Lark Rise to Candleford – not the same as the tv

Greetings from the Frozen North! When watching the BBC weather forecast I often point out that this is the coldest place in England; according to the internet it is colder here than Edinburgh. Burr!! And Downton Abbey has finished, a glorious costume drama that had so many male fans ( including in this house) that support groups have been set up. Still, Garrow’s Law is back, so all is not lost.

Rememberance Sunday is, as always, cold. Watched the town parade and was amazed how many younger people were in uniform; from smart air cadets to tiny Boys Brigade. Must not forget the Girls Brigade as well, who looked very smart. Oh, and Daughter’s Choir rose to the occasion, despite a wobbly rehearsal. Daughter looked as though her choir had been stolen and replaced.  Keep the Director of Music guessing, a new policy.

All this talk of town events introduces today’s book. Lark Rise to Candleford, by Flora Thompson

When this book came up at a book group, I was told we simply must read this, because of the tv version. Well, anyone tackling this long book on that basis will be disappointed. Some of the characters are there, but most are disposed of very quickly and their stories certainly do not tend to the whole as neatly as the BBC version. Laura and her birthplace Hamlet are recorded, but she is a bookish child and not the young woman. The Hamlet of Lark Rise is described in loving detail, the rhythms of life faithfully recorded by an author who knew that this way of life was fast disappearing. The first book is a lovely record of a tiny, intricate community, and is only in the second and third book that we see much of the outside world, and then only through the eyes of Laura for whom a small town is a new experience.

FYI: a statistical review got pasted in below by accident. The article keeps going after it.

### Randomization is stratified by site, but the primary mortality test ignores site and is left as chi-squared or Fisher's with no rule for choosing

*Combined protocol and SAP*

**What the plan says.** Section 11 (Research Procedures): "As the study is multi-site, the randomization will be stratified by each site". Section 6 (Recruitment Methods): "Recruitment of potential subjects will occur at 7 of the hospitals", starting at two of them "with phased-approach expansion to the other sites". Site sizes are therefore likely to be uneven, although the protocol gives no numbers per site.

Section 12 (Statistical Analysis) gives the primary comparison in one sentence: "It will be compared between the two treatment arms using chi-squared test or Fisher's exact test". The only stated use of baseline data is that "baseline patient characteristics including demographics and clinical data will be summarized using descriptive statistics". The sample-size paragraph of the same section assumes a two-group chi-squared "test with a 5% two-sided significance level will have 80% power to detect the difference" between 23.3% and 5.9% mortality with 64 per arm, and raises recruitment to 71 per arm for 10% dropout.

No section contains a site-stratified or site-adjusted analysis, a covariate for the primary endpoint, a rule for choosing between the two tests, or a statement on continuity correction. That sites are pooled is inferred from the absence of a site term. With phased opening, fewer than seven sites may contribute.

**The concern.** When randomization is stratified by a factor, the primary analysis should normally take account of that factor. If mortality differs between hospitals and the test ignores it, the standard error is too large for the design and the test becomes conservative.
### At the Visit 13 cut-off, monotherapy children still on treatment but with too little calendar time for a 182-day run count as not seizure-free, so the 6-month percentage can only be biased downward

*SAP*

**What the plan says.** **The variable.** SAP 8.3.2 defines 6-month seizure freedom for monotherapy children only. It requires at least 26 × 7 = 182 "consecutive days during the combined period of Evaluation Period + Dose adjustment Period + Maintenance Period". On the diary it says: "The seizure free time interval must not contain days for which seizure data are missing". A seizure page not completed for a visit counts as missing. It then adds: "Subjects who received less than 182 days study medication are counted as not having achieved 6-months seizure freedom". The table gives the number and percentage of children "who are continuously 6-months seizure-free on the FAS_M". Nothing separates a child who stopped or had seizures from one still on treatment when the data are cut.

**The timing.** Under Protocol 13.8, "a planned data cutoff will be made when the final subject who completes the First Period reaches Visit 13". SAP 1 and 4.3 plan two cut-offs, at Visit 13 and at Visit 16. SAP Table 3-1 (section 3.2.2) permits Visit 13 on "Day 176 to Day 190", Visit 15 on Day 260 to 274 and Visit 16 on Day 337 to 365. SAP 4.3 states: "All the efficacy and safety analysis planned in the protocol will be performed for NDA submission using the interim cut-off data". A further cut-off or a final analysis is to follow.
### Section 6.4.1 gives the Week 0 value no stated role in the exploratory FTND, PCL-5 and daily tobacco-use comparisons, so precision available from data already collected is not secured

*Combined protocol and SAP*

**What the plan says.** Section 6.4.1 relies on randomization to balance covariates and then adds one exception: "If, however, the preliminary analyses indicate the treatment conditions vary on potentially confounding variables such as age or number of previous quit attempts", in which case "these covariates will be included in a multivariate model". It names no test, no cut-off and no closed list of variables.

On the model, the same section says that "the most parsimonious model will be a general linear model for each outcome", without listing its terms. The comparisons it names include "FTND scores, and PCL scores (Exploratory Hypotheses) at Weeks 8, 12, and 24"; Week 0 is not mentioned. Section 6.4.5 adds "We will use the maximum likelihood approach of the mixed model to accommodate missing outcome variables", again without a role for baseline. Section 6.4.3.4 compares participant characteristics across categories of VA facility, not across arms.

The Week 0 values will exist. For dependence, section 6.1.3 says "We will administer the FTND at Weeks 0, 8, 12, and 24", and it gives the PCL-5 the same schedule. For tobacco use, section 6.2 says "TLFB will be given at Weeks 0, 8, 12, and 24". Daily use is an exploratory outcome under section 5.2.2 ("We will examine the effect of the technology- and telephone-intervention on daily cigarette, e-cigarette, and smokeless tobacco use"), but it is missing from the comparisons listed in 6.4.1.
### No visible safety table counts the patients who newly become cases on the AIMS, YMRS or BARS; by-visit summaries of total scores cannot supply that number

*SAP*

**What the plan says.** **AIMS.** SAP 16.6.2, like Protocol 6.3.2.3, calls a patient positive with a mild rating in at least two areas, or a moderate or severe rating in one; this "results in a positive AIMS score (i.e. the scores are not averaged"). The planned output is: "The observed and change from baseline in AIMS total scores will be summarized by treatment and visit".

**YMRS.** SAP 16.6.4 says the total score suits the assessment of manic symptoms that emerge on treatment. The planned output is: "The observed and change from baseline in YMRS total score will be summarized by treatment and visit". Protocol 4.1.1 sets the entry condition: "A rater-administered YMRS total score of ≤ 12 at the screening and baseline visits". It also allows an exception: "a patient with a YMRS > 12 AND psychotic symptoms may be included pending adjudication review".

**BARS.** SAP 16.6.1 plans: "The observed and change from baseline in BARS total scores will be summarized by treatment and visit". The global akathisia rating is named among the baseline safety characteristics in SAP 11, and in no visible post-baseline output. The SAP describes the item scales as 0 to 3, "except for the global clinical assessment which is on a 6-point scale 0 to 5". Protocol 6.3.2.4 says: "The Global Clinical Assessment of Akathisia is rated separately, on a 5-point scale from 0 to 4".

This is a classic book, which brings the reader gently into its world view. It can be frustrating in that some of the themes and strands of life are hinted at, even begun, but tail off as if a glimpse will suffice. It is not a coherent novel with a clear narrative flow; it depicts the life of the area as a whole, with tales of characters bumping up against one another as if they occurred to the writer in no particular order. It is, like some eighteenth century novels I have known (and loved!?!), not plot driven, but full of characters richly plundered by the tv writers and developed. To appreciate the book as a whole for all its possibilities of characters, rural facts, historical trends etc  it would be necessary to have a detailed index, which I assume does not exist. It is, in the three volume edition, a long read. It is an involving one, and those fond of the tv version could spend many a happy hour finding the origins of the characters and themes featured. It is a challenge to read this book, but one of those that you miss when you have finished. Maybe I had better dig out the dvds now, and finish missing The Abbey….

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